[4] Cf. Prof. Simo Parpola’s , p. 3: “many of its ethnic minorities seem to have retained their identities (at least to some extent) till the very end of the Empire.” His examples are “Egyptians, Israelites, Arabs, Anatolians and Iranians” who can be identified “on the basis of their names or the ethnic labels attached to them.” It is telling that the Aramean people, who are otherwise always mentioned in scholarly works dealing with ethnic minorities within Assyria, and concerning whom there is plenty of evidence, are disregarded here. Note, too, that the article mentions them only four times and, moreover, reduces them to a linguistic group. Hence, “The Aramaization of Assyria” (p. 4) is treated as if it were just a linguistic process. Frankly, Prof. Parpola is biased to the extreme in favor of an Assyrian identity for our people, and for an ‘objective scholar’ the concluding paragraphs in p. 18 are utterly pointless. In a future article I hope to point out Prof. Parpola’s unsound methodology and unfounded conclusions, and inform his readers of the untold facts.

[5] Cf. Prof. J. Joseph’s remarks in , p. 42 and section 7, below.

[6] This is also the obvious intention of Prof. S. Parpola. See esp. p. 9 of his article cited above in n. 4.

[7] Cf. , pp. 19-20, where the survival of the Assyrian language is stressed.

[8] In , pp. 2f., I have also touched briefly on this issue. For more on this subject, cf. Prof. J. Joseph’s recommendable book cited in n. 10, below, pp. 11-13 & 29-30.  

[9] See , p. 1 and Prof. J. Joseph (next note), p. 10 n. 38.

[10] See section 9, below, and , p. 7. On this issue also cf. Prof. John Joseph’s The Modern Assyrians of the Middle East: Encounters with Western Christian Missions, Archaeologists, and Colonial Powers (Leiden: E.J. Brill, 2000), pp. 19-20.

[11] See , p. 3 n. 8. The fact that the meaning of a name can shift is illustrated by the current predominating view of ‘Syrians’ being citizens of the ‘Syrian Arab Republic’!

[12] See idem, p. 4 n. 17. For references, cf. & cited article in n. 8, pp. 3-5 & 6 n. 27.

[13] Note that in the 19th century the main champion of the linguistic theory that the Greeks shortened the appellative ‘Assyria(ns)’, which produced the term ‘Syria(ns)’, was not Ernest Renan, but Theodor Nöldeke. Be that as it may, ‘Syrian’ was understood by both of them as a term originally applied to the non-Assyrian subjects, whereas in later times the name would be reserved for the Arameans. Cf. n. 11, above, and n. 32, below.

[14] For an explanation of this name, see , p. 4 n. 12.   

[15] But see esp. R.C. Steiner, “Why the Aramaic script was called ‘Assyrian’ in Hebrew, Greek and Demotic,” Orientalia 62 (1993), pp. 80-82; idem, “The ‘mbqr’ at Qumran, the ‘Episkopos’ in the Athenian Empire, and the Meaning of ‘lbqr’ in Ezra 7:14; on the Relation of Ezra’s Mission to the Persion Legal Project,” in Journal of Biblical Literature 120:4 (2001), p. 637 n. 70.

[16] Cf. idem; , p. 43,  esp. n. 15. A brief summary of my understanding of ktab Ašuri can be found at , p. 5.

[18] Thus, for example, in Genesis 24:10 and Deuteronomy 23:4 (Pešitta edition of United Bible Societies, 1979).

[19] J.F. Healey, “Ancient Aramaic Culture and the Bible,” ARAM 1:1 (1989), pp. 35 (italics are Healey’s) and 36.

[20] E. Lipiński, The Aramaeans: Their Ancient History, Culture, Religion (Peeters, 2000), pp. 74f. For an interesting online article about Israel’s Aramean origins, see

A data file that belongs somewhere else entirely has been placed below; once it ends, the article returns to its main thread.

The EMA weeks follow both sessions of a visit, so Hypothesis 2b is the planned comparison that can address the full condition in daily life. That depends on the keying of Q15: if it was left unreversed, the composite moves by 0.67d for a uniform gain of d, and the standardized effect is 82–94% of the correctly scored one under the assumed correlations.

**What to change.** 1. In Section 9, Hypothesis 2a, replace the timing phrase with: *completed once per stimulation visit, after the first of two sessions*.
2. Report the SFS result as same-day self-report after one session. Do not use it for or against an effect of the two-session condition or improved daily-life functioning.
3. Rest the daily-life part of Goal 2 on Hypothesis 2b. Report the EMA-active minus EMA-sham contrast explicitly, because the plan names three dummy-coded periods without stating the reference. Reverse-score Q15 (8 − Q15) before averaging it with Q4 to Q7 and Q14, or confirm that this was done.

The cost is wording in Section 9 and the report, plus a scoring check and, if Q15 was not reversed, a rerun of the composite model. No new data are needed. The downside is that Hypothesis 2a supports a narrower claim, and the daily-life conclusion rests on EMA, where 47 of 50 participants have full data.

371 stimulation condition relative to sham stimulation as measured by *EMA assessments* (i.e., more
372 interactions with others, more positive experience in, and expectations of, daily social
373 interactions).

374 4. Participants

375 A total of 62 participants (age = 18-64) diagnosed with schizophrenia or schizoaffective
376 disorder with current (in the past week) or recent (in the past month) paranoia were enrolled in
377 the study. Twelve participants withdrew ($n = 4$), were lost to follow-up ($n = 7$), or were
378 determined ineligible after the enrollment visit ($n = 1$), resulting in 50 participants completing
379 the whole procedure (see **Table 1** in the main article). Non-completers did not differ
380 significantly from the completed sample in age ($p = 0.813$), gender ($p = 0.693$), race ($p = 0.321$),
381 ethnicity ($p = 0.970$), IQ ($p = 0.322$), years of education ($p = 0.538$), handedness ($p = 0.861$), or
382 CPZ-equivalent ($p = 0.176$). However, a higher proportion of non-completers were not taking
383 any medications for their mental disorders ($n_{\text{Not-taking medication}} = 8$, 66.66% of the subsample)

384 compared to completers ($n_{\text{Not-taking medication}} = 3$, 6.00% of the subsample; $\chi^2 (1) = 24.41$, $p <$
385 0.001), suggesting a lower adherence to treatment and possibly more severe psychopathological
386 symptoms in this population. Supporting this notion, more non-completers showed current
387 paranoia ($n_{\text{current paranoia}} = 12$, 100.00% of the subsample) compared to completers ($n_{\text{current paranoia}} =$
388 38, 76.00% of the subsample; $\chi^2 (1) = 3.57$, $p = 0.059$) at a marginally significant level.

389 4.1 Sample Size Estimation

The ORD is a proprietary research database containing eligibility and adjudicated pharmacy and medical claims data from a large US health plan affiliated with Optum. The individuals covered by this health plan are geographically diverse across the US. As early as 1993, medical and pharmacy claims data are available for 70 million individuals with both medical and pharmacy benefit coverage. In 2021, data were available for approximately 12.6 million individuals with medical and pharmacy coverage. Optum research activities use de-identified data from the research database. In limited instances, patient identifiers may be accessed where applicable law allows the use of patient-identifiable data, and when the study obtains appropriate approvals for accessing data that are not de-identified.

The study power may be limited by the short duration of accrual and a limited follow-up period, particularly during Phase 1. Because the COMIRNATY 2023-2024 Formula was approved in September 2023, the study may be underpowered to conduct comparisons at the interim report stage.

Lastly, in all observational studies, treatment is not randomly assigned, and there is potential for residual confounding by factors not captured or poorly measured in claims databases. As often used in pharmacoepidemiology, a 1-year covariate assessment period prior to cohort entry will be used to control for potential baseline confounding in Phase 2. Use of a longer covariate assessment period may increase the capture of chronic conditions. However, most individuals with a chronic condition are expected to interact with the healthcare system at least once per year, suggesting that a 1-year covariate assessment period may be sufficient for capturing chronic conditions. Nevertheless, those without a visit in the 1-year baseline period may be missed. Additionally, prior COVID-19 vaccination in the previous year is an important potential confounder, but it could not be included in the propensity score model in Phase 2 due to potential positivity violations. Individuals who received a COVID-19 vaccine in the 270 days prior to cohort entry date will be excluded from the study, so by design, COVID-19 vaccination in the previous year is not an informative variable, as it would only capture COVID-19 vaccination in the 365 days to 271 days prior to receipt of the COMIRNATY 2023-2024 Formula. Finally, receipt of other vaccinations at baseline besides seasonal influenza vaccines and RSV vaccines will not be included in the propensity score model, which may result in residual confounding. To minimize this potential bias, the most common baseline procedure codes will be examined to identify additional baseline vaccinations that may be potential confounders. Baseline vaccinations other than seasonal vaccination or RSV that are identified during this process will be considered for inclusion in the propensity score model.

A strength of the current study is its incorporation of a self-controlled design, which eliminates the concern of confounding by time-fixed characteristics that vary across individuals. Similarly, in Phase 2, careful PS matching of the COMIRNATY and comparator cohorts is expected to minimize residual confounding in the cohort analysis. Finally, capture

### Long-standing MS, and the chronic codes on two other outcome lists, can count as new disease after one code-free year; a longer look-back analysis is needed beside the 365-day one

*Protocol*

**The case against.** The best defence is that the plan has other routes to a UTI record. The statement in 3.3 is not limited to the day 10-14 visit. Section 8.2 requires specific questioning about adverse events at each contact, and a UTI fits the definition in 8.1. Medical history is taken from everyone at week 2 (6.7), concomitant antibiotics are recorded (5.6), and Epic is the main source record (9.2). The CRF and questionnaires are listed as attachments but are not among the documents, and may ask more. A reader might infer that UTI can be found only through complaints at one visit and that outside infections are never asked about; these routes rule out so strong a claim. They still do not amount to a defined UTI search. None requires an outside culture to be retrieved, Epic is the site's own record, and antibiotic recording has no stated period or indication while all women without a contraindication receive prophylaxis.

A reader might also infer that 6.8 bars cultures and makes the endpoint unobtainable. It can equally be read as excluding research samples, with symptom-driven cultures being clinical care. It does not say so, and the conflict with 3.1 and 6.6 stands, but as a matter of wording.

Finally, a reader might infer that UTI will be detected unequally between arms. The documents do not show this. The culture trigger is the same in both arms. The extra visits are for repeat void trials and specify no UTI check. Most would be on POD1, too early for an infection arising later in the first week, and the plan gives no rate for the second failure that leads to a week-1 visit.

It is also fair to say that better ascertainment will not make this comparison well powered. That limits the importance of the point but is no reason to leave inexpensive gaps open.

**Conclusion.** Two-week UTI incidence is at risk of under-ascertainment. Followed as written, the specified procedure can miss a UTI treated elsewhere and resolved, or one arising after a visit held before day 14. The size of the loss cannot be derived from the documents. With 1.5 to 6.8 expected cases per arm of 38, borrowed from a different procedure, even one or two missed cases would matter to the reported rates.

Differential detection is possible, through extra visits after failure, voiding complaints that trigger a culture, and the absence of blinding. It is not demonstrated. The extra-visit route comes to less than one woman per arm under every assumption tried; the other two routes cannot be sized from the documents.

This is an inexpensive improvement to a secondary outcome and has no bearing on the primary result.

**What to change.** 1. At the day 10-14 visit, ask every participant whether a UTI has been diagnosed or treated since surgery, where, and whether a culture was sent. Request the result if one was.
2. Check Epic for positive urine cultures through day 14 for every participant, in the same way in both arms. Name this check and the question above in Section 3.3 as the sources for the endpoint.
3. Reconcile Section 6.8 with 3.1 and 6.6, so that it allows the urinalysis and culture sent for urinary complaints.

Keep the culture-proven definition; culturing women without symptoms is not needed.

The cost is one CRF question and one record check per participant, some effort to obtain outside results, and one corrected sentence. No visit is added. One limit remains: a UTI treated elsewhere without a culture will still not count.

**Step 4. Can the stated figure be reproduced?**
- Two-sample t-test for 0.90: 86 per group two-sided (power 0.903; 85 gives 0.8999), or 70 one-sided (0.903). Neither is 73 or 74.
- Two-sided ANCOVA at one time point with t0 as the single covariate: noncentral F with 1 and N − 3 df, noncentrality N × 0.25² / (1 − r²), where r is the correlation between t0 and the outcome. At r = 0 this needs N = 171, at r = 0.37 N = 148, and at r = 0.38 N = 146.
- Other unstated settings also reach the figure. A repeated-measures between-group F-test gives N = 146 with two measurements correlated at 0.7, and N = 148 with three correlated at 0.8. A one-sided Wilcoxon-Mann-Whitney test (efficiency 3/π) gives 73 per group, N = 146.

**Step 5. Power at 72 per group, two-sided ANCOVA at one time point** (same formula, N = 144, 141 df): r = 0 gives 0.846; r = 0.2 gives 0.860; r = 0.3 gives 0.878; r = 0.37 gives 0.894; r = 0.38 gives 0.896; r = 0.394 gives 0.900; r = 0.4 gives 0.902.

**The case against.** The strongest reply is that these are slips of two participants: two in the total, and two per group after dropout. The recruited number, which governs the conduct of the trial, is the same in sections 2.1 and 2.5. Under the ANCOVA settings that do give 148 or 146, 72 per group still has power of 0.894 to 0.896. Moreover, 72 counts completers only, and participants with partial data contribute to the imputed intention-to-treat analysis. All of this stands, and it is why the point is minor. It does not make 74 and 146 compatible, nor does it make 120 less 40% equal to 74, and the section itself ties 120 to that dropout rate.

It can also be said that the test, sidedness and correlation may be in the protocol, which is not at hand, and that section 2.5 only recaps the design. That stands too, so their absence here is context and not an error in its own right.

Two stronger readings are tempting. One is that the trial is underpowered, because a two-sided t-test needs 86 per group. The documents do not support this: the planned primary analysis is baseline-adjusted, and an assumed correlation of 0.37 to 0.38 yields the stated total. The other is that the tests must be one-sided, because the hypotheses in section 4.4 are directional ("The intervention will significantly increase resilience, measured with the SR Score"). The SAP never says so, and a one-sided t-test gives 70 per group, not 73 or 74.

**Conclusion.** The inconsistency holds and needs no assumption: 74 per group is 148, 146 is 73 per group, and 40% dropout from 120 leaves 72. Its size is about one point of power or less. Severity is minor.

[21] Sabatino Moscati, Ancient Semitic Civilizations (New York, 1957), p. 179. For more on the ancient Arameans, see (e.g.) the book quoted in n. 20 (note especially its extensive bibliography) and The Hidden Pearl (see below). 

[22] A.K. Grayson, “Mesopotamia (History and Culture of Assyria),” in D. N. Freedman (ed.), Anchor Bible Dictionary Vol. 4 (New York: Doubleday, 1992), pp. 740 and 741.

[23] A.R. Millard, “Assyrians and Arameans,” in Iraq 45 (1983), p. 107.

[24] Zadok, “The Ethno-Linguistic Character of the Jezireh and Adjacent Regions in the 9th-7th centuries (Assyria Proper vs. Periphery),” in Mario Liverani (ed.), Neo-Assyrian Geography (University of Rome, 1995), p. 281.

[25] See (e.g.) J. Joseph in n. 8 and his neat summary in , pp. 42f. 

[26] Cf. idem.

[27] See, for example, P. Oktor Skjærvø, “Aramaic Scripts for Iranian Languages,” pp. 515-535, and György Kara, “Aramaic Scripts for Altaic Languages,” pp. 536-558, in P.T. Daniels & W. Bright (eds.), The World’s Writing Systems (Oxford University Press, 1996).

[28] Cf. this BBC report (d.d. November 19, 1999)

[29] See the above-cited article in n. 4, pp. 11-14.                                                                                                                     

[30] Contra Prof. Parpola (idem, p. 14), who concludes that Suroyo “cannot be regarded as a loanword but as an indigenous selfdesignation, which the Aramaic-speaking Assyrians shared with their Akkadian-speaking fellow citizens.” (The italics are his.)

[31] For German ‘aramäisch(e)’, the English language reserves the term ‘Aramean’ often for the Christians, people, nation, community, church and history, whereas ‘Aramaic’ is used for the language, script, culture and literature.

[32] Th. Nöldeke, “Die Namen der aramäischen Nation und Sprache,” in Zeitschrift der Deutschen Morgenländischen Gesellschaft 25 (1871), pp. 113-131. See p. 131: “Von den Namen dieser Nation und ihrer Sprache ist im Grunde der ursprüngliche ‚aramäisch’ auch der einzige, der noch für den Gebrauch der heutigen Wissenschaft streng passt. ‚Syrisch’ deckt sich allerdings damit ziemlich, aber, wie wir sahen, ist dieser Name im Grunde nicht dazu geeignet, einen einzelnen dialect zu bezeichnen, da er mit demselben Recht von den verschiedensten Dialecten gebraucht wird...Vollständig zu vermeiden ist der Name ‚chaldäisch’. Zur wissenschaftlichen Bezeichnung der einzelnen aramäischen Dialecte und Dialectgruppe müssen wir uns mehrere Termini technici schaffen. ” (The somewhat free translation as well as the italics are mine.)